In the spring of 1998, six boys called to me from half a century ago on a distant mountain and I went there. For a few days I set aside my comfortable life--my business concerns, my life in Rye, New York--and made a pilgrimage to the other side of the world, to a primitive flyspeck island in the Pacific. There, waiting for me, was the mountain the boys had climbed in the midst of a terrible battle half a century earlier. One of them was my father. The mountain was called Suribachi; the island, Iwo Jima.

    The fate of the late-twentieth and twenty-first centuries was forged in blood on that island and others like it. The combatants, on either side, were kids--kids who had mostly come of age in cultures that resembled those of the nineteenth century. My young father and his five comrades were typical of these kids. Tired, scared, thirsty, brave; tiny integers in the vast confusion of war-making, trying to do their duty, trying to survive.

    But something unusual happened to these six: History turned all its focus, for 1/400th of a second, on them. It froze them in an elegant instant of battle: froze them in a camera lens as they hoisted an American flag on a makeshift pole. Their collective image, blurred and indistinct yet unforgettable, became the most recognized, the most reproduced, in the history of photography. It gave them a kind of immortality--a faceless immortality. The flagraising on Iwo Jima became a symbol of the island, the mountain, the battle; of World War II; of the highest ideals of the nation, of valor incarnate. It became everything except the salvation of the boys who formed it.

    Chapter opener: James Bradley on the beach of Iwo Jima, April 1998. For these six, history had a different set of agendas. Three were killed in action in the continuing battle. Of the three survivors, two were overtaken and eventually destroyed--dead of drink and heartbreak. Only one of them managed to live in peace into an advanced age. He achieved this peace by willing the past into a cave of silence.

    My father, John Henry Bradley, returned home to small-town Wisconsin after the war. He shoved the mementos of his immortality into a few cardboard boxes and hid these in a closet. He married his third-grade sweetheart. He opened a funeral home; fathered eight children; joined the PTA, the Lions, the Elks; and shut out any conversation on the topic of raising the flag on Iwo Jima.

    When he died in January 1994, in the town of his birth, he might have believed he was taking the unwanted story of his part in the flagraising with him to the grave, where he apparently felt it belonged. He had trained us, as children, to deflect the phone-call requests for media interviews that never diminished over the years. We were to tell the caller that our father was on a fishing trip. But John Bradley never fished. No copy of the famous photograph hung in our house.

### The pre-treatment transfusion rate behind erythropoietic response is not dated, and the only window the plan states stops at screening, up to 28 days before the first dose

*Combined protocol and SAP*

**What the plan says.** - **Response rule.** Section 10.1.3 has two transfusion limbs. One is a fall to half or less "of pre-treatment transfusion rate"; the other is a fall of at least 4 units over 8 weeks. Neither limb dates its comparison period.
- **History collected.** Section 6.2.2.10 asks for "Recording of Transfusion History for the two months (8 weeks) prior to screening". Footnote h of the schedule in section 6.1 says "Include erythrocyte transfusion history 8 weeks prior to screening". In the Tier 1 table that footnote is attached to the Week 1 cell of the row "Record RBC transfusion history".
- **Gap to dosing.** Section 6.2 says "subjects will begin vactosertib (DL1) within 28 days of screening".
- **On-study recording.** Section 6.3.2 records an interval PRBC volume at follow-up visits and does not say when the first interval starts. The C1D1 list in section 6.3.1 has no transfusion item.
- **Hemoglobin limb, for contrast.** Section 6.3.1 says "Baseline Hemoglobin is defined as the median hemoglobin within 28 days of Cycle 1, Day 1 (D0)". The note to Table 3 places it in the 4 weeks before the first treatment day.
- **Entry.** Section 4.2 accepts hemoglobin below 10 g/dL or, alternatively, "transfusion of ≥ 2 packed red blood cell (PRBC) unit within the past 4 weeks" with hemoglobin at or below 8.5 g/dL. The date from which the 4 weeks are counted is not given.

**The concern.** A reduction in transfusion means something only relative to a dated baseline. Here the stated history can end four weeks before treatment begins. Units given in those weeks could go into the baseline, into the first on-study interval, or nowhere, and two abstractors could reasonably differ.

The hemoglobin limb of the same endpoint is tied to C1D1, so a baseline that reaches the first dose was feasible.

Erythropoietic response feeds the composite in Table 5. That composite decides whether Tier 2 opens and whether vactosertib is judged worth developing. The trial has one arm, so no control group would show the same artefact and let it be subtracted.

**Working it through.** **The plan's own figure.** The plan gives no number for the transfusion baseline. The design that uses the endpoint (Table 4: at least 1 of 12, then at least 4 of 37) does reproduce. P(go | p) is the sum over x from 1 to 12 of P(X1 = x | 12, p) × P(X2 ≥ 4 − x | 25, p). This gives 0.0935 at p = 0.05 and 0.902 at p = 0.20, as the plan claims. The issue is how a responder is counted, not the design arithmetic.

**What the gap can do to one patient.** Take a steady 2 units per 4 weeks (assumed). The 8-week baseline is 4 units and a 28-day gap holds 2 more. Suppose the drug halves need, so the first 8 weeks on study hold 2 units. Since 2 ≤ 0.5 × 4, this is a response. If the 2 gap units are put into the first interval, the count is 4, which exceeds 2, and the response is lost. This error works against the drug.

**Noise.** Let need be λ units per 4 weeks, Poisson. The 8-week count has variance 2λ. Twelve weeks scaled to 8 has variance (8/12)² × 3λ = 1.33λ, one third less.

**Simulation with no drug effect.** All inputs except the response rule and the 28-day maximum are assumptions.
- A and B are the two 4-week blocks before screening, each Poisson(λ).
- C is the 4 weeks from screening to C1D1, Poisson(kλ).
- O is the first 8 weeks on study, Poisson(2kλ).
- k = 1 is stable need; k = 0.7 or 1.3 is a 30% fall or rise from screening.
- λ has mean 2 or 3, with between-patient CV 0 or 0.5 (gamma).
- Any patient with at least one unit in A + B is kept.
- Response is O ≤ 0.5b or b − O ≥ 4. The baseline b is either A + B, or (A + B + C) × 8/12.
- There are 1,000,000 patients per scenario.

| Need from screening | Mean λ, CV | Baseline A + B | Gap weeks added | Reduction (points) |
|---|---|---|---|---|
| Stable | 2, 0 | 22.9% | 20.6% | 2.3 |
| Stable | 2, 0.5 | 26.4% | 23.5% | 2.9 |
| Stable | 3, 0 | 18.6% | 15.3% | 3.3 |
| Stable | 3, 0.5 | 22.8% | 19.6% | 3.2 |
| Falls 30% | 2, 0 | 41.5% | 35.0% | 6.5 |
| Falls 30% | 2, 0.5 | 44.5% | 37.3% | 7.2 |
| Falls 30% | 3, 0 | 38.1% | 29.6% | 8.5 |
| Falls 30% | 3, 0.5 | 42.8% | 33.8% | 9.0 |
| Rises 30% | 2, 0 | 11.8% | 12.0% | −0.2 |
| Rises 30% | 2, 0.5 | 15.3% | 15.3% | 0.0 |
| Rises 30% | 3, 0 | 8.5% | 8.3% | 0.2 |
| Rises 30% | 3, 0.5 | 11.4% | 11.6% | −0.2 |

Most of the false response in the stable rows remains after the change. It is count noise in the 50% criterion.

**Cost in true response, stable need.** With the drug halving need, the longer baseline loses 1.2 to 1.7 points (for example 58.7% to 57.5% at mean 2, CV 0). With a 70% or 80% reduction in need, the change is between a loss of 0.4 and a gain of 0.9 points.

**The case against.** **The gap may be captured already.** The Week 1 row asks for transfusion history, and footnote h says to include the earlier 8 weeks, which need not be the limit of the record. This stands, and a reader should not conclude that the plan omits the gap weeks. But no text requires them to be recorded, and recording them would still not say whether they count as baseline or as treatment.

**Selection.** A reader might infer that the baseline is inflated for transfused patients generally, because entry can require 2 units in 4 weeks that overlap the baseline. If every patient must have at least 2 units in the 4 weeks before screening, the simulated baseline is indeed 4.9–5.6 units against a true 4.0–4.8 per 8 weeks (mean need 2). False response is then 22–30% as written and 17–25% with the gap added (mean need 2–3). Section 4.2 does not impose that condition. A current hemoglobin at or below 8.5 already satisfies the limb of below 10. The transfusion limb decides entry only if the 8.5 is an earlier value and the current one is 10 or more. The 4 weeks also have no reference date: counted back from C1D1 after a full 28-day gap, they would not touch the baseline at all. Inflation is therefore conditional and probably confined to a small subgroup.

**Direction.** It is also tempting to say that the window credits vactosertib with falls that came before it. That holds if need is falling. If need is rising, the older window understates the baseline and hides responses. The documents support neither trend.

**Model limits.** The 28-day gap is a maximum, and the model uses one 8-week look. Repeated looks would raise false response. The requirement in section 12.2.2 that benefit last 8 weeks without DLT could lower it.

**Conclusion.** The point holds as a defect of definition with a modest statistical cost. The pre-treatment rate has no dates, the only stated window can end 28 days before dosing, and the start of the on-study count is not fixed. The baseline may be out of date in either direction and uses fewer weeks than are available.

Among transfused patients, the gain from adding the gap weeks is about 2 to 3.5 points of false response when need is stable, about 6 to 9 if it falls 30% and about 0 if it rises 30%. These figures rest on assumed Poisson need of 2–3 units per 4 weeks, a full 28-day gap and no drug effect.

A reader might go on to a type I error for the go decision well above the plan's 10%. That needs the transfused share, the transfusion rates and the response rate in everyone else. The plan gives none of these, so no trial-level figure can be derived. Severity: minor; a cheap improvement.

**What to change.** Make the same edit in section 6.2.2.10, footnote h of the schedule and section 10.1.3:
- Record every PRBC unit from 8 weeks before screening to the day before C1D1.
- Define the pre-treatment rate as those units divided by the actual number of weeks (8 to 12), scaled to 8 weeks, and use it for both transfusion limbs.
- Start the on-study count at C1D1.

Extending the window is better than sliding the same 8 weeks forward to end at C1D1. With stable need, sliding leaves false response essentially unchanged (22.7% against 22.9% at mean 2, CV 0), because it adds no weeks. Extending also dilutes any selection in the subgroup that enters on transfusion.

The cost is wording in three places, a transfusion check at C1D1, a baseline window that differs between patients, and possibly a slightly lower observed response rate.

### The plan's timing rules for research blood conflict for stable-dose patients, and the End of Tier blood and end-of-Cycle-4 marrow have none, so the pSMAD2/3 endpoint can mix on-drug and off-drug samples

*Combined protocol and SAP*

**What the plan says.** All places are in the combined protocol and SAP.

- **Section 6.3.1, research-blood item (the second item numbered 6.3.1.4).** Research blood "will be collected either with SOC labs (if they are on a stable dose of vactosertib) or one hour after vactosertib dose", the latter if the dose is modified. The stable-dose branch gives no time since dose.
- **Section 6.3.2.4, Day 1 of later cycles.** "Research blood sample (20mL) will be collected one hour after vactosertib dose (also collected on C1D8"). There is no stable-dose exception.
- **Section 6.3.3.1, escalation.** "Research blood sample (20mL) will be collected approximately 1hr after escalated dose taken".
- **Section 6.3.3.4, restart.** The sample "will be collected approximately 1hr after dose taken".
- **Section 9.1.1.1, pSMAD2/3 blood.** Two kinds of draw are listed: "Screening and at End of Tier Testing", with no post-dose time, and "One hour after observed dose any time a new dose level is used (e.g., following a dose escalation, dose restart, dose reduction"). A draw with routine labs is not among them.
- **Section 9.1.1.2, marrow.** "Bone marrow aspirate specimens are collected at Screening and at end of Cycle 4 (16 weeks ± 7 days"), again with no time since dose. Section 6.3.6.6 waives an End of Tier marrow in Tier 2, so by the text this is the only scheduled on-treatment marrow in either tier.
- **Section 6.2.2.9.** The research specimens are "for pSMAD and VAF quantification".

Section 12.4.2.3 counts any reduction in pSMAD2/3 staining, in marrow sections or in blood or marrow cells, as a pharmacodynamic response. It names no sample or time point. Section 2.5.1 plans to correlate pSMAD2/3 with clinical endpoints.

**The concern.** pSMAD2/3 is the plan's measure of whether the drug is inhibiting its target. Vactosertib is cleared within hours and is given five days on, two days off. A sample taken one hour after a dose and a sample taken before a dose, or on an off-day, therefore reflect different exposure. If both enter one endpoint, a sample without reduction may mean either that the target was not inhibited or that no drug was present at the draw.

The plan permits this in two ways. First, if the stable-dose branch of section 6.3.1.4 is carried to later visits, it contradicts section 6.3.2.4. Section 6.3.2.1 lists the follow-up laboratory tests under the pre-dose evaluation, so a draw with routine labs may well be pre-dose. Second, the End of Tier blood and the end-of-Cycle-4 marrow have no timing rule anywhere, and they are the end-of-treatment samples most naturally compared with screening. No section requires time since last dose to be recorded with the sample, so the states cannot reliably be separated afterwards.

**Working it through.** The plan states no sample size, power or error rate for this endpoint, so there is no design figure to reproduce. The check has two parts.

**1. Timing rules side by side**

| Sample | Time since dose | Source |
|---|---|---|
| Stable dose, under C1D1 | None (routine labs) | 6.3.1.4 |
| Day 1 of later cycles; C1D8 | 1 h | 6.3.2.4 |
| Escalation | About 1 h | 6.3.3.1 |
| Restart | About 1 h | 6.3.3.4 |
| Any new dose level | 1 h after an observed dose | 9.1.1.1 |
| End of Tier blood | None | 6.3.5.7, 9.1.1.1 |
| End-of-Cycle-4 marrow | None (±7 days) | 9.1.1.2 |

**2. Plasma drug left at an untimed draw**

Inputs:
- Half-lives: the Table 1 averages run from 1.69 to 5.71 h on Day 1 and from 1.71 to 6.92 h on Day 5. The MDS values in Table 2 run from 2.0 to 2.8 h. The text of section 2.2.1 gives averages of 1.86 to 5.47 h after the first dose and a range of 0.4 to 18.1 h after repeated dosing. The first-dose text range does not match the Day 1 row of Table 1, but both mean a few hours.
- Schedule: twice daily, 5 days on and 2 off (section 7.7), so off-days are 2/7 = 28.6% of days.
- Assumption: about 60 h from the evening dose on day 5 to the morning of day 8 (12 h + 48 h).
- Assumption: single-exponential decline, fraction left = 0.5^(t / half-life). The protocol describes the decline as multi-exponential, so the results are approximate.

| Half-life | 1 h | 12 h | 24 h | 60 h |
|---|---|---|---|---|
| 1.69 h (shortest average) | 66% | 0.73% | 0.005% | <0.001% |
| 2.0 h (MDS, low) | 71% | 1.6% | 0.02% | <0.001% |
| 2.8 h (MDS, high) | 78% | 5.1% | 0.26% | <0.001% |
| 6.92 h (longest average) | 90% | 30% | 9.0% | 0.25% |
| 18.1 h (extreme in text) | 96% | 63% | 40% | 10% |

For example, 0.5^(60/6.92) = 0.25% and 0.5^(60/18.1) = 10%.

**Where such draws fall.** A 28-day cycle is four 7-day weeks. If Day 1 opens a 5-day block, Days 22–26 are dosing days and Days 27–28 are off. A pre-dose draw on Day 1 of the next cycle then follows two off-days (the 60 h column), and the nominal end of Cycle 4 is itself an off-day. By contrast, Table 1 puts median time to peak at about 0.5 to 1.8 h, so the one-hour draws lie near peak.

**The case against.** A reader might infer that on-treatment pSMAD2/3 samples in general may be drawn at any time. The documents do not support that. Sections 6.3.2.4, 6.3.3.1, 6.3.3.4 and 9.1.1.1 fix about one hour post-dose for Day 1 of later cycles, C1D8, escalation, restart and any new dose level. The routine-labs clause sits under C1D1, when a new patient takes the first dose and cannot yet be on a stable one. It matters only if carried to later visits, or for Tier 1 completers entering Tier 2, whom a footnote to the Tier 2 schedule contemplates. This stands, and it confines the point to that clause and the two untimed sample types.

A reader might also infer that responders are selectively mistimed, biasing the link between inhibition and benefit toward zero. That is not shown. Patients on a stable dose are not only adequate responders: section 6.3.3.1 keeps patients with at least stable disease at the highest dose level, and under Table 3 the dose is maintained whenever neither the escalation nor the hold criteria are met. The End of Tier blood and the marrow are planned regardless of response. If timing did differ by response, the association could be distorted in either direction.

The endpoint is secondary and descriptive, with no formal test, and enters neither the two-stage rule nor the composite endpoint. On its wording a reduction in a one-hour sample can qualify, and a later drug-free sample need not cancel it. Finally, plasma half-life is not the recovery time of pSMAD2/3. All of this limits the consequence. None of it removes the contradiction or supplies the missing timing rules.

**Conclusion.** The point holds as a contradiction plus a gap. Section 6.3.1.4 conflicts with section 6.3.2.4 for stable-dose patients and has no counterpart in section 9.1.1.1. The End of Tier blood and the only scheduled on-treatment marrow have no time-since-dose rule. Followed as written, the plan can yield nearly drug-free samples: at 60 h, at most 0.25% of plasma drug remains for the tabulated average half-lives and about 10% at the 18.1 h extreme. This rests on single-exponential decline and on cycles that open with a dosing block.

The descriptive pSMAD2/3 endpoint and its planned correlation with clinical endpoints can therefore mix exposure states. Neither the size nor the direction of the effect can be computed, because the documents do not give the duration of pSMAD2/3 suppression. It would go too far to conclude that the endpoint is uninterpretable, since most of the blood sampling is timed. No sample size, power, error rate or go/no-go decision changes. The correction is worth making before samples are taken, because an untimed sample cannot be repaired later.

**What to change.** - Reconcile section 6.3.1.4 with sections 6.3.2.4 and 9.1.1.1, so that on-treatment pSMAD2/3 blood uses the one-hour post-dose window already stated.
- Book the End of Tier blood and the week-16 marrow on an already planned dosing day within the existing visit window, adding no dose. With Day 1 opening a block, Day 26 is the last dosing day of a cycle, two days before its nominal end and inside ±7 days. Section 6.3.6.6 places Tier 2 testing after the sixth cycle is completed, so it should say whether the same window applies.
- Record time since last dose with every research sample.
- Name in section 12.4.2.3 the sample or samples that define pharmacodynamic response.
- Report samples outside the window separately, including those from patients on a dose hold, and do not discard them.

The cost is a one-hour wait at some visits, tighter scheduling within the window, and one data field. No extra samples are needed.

When we did manage to extract from him a remark about the incident, his responses were short and simple and he quickly changed the subject. And this is how we Bradley children grew up: happily enough, deeply connected to our peaceful, tree-shaded town, but always with a sense of an unsolved mystery somewhere at the edges of the picture. We sensed that the outside world knew something important about him that we would never know.

    For him, it was a dead issue; a boring topic. But not for the rest of us. Me, especially.

    For me, a middle child among the eight, the mystery was tantalizing. I knew from an early age that my father had been some sort of hero. My third-grade...

About the Author-
  • James Bradley is the son of John "Doc" Bradley, one of the six flagraisers. A speaker and a writer, he lives in Rye, New York.

    Ron Powers is a Pulitzer Prize-winning journalist. He is the author of White Town Drowsing and Dangerous Water: A Biography of the Boy Who Became Mark Twain. He lives in Vermont.

    From the Hardcover edition.

Reviews-
  • The New York Times

    "Unforgettable ... one of the most instructive and moving books on war and its aftermath that we are likely to see ... its portrayal rivals Saving Private Ryan in its shocking, unvarnished immediacy."

  • Stephen Ambrose "The best battle book I ever read. These stories, from the time the six men who raised the flag at Iwo Jima enlisted, their training, and the landing and subsequent struggle, fill me with awe."
  • The Boston Globe "A powerful book whose vivid and horrific images do not easily leave the mind ... [Flags of Our Fathers] relates the brutalizing story of Iwo Jima with a fine eye for both the strategic imperative and the telling incident."
  • National Review "Brings a heartfelt personal dimension to this penetrating and insightful look at an American icon.... Flags of Our Fathers captivates as the story behind a famous photo, a story that lives on in a son's heart."
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    Random House Publishing Group